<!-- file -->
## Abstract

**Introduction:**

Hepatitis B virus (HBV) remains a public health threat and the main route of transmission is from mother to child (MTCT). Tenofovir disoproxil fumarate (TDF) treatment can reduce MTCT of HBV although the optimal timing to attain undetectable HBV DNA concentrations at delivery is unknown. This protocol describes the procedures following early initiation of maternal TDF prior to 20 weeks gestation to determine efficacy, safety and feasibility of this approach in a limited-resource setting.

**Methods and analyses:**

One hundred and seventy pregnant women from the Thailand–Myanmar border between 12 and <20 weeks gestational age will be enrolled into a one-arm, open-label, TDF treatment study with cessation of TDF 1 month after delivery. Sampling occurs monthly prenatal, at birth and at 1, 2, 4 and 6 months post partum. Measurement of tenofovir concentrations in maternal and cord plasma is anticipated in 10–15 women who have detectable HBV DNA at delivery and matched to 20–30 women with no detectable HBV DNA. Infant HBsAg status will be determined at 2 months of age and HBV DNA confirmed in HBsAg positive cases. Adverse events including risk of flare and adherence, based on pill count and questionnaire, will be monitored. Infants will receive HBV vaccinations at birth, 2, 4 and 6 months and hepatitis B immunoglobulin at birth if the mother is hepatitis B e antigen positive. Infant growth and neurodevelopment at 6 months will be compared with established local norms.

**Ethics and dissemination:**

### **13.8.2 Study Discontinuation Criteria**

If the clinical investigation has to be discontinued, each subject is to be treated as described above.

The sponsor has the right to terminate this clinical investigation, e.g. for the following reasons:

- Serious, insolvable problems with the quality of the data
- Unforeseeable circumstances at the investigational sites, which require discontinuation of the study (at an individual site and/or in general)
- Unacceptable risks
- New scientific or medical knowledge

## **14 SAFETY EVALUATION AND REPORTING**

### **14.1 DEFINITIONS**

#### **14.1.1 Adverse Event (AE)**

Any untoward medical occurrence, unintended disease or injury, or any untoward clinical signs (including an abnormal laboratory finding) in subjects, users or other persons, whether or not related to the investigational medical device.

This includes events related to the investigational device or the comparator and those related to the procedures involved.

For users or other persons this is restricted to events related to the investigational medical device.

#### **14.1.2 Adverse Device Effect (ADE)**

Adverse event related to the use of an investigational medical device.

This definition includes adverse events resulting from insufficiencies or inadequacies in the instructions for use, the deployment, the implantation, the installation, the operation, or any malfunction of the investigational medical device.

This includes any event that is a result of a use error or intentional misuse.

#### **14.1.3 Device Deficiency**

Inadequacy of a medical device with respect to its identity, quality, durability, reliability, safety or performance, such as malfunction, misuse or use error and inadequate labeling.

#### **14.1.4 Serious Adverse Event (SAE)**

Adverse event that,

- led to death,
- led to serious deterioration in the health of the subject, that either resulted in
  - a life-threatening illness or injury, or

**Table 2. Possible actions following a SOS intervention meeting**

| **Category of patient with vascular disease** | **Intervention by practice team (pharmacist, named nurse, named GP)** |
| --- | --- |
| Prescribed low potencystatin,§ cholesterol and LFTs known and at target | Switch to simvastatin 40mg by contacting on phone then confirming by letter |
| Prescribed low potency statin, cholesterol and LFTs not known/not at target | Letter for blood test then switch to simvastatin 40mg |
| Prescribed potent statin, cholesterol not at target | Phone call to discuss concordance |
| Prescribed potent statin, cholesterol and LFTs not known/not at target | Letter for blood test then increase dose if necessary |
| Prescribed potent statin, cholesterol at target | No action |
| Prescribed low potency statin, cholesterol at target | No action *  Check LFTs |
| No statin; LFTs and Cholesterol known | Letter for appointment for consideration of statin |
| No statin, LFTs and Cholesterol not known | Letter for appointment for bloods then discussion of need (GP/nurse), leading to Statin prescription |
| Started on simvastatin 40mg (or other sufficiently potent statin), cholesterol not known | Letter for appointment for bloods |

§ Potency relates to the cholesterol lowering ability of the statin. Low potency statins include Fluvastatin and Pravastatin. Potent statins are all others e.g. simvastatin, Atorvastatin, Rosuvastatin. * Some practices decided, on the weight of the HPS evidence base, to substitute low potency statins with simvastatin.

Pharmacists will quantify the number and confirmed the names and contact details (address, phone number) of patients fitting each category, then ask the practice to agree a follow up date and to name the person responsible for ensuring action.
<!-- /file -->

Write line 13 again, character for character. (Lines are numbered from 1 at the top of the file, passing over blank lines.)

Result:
- New scientific or medical knowledge